To see the final glass panels I made for this project click here.


Sad face

An update on my shortlisted proposal for the art commission at Abingdon School… well, my proposal was submitted, my designs developed and numerous conversations with various studios helped me to flesh out my ideas. I spent four hours last Friday driving to my interview, including a very tense hour spent in standstill traffic outside Oxford wondering how late it was going to make me! And after my interview, I felt fairly confident that I’d got my ideas across to the panel of six representatives from the school.

However I had my hesitations and I didn’t want to go full steam ahead without raising the prospect of the challenge that I faced in getting the budget to work. In the end, I think this may have raised doubts as the commission was being managed on a tight schedule, and I was told this week that I didn’t make it through to the next stage.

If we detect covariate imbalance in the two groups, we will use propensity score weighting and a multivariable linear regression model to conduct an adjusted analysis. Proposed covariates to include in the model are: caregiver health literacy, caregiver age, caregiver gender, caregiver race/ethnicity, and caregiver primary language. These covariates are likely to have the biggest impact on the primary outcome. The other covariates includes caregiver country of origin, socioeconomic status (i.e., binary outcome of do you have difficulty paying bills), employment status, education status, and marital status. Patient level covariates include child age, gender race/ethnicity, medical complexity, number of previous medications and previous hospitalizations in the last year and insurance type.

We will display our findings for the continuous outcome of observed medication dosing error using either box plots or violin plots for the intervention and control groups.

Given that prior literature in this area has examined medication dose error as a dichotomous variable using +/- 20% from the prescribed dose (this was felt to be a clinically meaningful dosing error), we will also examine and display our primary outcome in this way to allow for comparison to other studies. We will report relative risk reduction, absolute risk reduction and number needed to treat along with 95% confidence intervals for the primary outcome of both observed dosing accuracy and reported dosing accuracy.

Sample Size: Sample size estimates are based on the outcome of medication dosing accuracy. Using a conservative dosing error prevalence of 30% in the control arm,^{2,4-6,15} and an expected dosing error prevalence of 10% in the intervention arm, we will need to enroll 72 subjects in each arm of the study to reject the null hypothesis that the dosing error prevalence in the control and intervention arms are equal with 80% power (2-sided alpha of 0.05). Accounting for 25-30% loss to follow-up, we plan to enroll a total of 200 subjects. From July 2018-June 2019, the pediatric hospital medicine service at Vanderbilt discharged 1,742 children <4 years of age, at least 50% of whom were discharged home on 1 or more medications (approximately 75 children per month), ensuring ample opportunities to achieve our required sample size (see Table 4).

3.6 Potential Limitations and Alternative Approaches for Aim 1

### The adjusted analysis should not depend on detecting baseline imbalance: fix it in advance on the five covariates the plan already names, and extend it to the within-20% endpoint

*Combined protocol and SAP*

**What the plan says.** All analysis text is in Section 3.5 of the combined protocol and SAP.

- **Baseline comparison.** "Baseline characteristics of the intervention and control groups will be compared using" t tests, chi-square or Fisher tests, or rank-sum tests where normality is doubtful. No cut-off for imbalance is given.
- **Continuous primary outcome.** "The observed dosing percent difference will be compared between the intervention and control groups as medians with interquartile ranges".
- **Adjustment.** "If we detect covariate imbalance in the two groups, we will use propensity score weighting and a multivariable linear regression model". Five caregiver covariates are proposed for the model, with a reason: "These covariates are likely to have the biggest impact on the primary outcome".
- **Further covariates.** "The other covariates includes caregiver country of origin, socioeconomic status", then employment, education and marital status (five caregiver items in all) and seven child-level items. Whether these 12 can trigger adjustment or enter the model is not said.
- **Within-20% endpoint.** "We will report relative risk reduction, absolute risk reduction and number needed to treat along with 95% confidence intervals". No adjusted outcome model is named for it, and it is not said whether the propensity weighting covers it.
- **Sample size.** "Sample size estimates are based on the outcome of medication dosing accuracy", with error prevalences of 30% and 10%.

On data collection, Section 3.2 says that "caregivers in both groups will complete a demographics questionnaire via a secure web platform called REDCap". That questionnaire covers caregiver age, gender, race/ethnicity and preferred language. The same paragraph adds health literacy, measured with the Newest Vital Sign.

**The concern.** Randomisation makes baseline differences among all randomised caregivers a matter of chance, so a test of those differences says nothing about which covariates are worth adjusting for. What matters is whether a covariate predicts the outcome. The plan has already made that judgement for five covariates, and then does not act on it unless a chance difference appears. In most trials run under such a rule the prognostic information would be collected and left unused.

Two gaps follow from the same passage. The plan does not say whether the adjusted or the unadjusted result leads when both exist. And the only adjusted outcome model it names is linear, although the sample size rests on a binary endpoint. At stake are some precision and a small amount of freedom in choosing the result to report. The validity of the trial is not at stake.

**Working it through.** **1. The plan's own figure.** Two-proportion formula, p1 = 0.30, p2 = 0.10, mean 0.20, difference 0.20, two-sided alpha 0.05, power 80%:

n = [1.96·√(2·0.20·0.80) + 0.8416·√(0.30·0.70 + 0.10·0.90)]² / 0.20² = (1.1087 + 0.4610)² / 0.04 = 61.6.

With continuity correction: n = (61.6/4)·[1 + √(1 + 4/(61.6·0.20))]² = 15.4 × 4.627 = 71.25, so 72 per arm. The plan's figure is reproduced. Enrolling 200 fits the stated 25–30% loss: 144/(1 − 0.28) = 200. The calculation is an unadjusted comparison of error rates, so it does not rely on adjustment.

Design for Abingdon School

It’s a real shame, as I think the glass would have looked spectacular. Ironically it wasn’t the glass that was causing such an issue with the budget, but the supporting structure. A pair of stainless steel beams to hold the glass panel would have taken 40% of the budget, and this was the simplest solution. I was looking into alternative methods of supporting the 600 kg of glass in the 10 metre high glass wall that I was proposing, despite the fact that the roof was not to be load bearing, and I may well have come up with an innovative solution that could have cost less but, alas, time was running out. However the design of the glass itself presented no such challenges and I had an immediate image in my head as soon as I read the brief. The artwork was to be installed in the new Science Centre, within the main staircase, and it was intended to represent the three sciences that were located on each floor. My concept was based around the way that I feel boys learn (Abingdon is a boys’ school) and, with a sixteen year old son who’s just finished his GCSEs, this is a pretty pertinent subject matter for me.